• Thursday, September 28, 2023
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Resilience in the face of crisis: A call for action against neglected diseases

University don urges FG to establish centre for neglected tropical diseases

The past eighteen months have reiterated the importance of strong, resilient health systems, as the COVID-19 pandemic has all but brought communities around the world to their knees. As the world struggles to contend with this raging crisis, other public health threats risk falling off the radar, as services are disrupted and difficult decisions are forced. In one example, a group of devastating diseases known as Neglected Tropical Diseases (NTDs) – some of which are on the cusp of being controlled or even eliminated – are in danger of becoming even more neglected. Thankfully, a resilient model is uniting partners, mobilizing resources, and galvanizing investors to help meet the demands of this critical moment and ensure this is not the case.

NTDs are closely linked to poverty, inadequate sanitation, hygiene, and unclean water, often found in remote, rural areas, informal settlements, and conflict zones. They, therefore, affect some of the world’s most resource-constrained and vulnerable communities. NTDs, including the likes of soil-transmitted helminths, schistosomiasis, river blindness, visceral leishmaniasis, and others are collectively estimated to affect nearly 2 billion people globally. Nearly half of those impacted live on the African continent.

As Amujae women leaders (The Ellen Johnson Sirleaf Presidential Centre’s flagship initiative) from Cote d’Ivoire, Gambia, Nigeria, and Sierra Leone, we have witnessed first-hand how these communicable and yet preventable diseases have devastated many of our remote and historically excluded communities, especially women and children. NTDs condemn those affected to many years of living with disability and stigma. They keep adults out of work, burden families with enormous healthcare costs, trap communities in endless cycles of poverty, and cost developing economies billions of dollars every year. For children, NTDs cause malnutrition, impair intellectual and cognitive development, stunt growth, keep children out of school, and result in reduced future earning potential.

Read Also: Tackling neglected tropical diseases (NTDs) has long-term economic gains for Africa

Combatting NTDs is not only a moral decision; it is also a smart economic one. For every $1USD invested in treating a school-aged child, communities stand to gain $25USD in investments and opportunities. Interestingly, research data reveals that eliminating two of the most common NTDs (soil-transmitted helminthiasis and schistosomiasis) in Ethiopia, Kenya, Rwanda, and Zimbabwe by 2030 could boost these countries’ GDP by $5.1 billion. Preventing and eliminating NTDs will therefore help countries alleviate poverty, keep children in school, and improve education, advance gender equality, and disability inclusion, thus advancing sustainable development, community, and economic goals.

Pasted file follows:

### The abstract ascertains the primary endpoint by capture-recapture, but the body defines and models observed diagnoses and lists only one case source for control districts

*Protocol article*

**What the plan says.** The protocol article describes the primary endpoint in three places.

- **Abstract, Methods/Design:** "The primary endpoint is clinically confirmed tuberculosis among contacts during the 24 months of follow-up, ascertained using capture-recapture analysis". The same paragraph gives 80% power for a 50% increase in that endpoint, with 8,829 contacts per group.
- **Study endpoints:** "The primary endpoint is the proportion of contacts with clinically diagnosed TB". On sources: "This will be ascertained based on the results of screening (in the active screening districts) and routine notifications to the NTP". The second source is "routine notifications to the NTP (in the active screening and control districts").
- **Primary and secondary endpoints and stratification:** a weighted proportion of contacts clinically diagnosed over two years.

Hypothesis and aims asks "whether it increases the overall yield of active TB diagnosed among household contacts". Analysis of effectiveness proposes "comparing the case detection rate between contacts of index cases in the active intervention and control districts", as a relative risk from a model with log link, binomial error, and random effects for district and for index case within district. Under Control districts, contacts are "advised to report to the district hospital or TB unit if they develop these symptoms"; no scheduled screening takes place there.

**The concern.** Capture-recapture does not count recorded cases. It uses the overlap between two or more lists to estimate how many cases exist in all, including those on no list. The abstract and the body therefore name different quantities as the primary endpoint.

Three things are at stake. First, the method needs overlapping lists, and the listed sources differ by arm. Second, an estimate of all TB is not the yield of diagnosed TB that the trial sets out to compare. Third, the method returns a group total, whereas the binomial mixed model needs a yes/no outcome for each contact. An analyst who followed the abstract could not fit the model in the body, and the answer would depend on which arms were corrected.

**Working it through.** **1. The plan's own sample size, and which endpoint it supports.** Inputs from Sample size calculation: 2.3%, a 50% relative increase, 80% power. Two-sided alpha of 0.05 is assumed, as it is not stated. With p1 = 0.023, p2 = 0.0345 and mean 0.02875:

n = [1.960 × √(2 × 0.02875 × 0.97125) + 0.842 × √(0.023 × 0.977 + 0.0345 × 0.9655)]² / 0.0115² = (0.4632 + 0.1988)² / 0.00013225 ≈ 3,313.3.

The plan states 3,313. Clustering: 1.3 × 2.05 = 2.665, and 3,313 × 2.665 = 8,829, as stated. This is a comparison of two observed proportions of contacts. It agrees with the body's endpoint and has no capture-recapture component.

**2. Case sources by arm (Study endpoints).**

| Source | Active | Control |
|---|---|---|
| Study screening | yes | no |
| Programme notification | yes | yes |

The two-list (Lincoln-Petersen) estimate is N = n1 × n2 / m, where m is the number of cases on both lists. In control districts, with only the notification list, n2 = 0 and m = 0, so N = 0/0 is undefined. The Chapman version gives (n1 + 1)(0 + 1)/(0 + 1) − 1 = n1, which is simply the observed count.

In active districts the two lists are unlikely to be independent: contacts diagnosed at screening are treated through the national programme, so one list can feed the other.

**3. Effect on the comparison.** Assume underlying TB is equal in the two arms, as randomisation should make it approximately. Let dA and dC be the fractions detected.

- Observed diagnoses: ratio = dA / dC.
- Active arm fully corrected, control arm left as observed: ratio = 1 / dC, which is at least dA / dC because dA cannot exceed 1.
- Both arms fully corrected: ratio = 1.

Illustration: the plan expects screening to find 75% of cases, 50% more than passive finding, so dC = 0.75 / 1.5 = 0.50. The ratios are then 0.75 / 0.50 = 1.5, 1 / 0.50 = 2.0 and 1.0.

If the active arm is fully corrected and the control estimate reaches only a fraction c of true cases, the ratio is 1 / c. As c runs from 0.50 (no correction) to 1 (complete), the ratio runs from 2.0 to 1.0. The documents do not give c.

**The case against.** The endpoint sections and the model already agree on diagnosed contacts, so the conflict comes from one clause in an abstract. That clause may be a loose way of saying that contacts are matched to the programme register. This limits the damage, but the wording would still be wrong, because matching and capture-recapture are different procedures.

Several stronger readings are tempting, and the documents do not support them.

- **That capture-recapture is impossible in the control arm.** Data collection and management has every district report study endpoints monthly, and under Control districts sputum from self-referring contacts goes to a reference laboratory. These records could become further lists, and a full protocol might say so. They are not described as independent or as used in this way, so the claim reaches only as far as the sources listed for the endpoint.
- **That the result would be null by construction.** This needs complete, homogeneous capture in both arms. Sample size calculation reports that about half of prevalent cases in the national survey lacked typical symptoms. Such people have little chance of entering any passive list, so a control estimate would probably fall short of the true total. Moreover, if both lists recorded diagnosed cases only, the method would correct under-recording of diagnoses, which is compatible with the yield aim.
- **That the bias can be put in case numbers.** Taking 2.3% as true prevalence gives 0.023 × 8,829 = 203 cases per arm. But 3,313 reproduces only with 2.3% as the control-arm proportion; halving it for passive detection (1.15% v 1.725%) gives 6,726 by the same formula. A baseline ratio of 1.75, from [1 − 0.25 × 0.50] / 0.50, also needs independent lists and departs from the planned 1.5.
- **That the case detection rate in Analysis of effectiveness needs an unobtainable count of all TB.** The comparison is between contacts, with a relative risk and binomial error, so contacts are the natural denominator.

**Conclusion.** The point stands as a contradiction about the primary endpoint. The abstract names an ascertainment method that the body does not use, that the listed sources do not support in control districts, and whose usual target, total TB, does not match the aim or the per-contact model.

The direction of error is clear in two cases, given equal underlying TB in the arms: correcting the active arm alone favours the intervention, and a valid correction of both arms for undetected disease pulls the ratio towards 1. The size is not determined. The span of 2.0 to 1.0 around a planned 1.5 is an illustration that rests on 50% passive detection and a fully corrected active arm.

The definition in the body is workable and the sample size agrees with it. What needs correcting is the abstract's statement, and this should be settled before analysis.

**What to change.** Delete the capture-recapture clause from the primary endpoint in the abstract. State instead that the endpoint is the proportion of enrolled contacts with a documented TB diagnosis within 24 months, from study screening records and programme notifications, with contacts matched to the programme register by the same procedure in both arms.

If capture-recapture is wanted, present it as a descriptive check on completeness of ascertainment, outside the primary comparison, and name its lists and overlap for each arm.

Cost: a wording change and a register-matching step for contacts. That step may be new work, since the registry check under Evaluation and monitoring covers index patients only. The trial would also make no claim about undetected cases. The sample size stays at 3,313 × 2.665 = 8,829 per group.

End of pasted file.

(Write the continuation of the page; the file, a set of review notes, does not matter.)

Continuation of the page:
These funding gaps mean that millions of affected people will go untreated, either due to reduced availability of treatments and medicines

But recent cuts to foreign aid threaten this progress. Earlier this year, amid complex and competing priorities, the United Kingdom’s Foreign, Commonwealth & Development Office (FCDO) announced a £4 billion cut to its foreign aid budget. This ostensibly ends funding for the FCDO’s flagship NTD programmes, including those in West and Central Africa.

These funding gaps mean that millions of affected people will go untreated, either due to reduced availability of treatments and medicines, or in cases where medicines are already in-country, supply chain disruptions, and a lack of funds for distribution. Additionally, vital surveys for decision-making by governments and non-governmental partners, surgeries, and health promotion activities would also be negatively impacted.

For the world’s most vulnerable populations, these consequences could be catastrophic, reiterating the importance of resilient and nimble approaches like that of the END Fund to ensure sustainable financing. Through its unique model and three investment funds, the END Fund unleashes private capital, builds networks and partnerships, and acts as a trusted advisor to governments, allowing for quick, adaptive responses to fill in crucial gaps and continue the fight against NTDs.

In response to the UK foreign aid cuts, the END Fund, working with a group of donors including the Bill and Melinda Gates Foundation and ELMA Philanthropies, unlocked more than $2 million to support programs to combat Visceral leishmaniasis (VL), or KalaAzar, which is caused by parasites transmitted by the bite of infected sandflies. This funding will be directed to critical programs in Uganda and South Sudan, as well as in Bangladesh and Nepal, where the disease is endemic but has the potential to be eliminated by 2022 and 2024 respectively. Through its resilient model, the END Fund provides a new approach to global public health that is changing the course of history for individuals, families, and communities.

Ensuring widespread access to NTD treatments yields clear health and humanitarian gains, which directly translate to high and sustained social and economic returns to society. In the World Health Organization’s Roadmap for NTDs, we have a framework for action to ensure these diseases are neglected no longer. To do so will require bold commitment and new approaches that maximize resources and incentivize integration. We owe this to our children, our women, and our communities.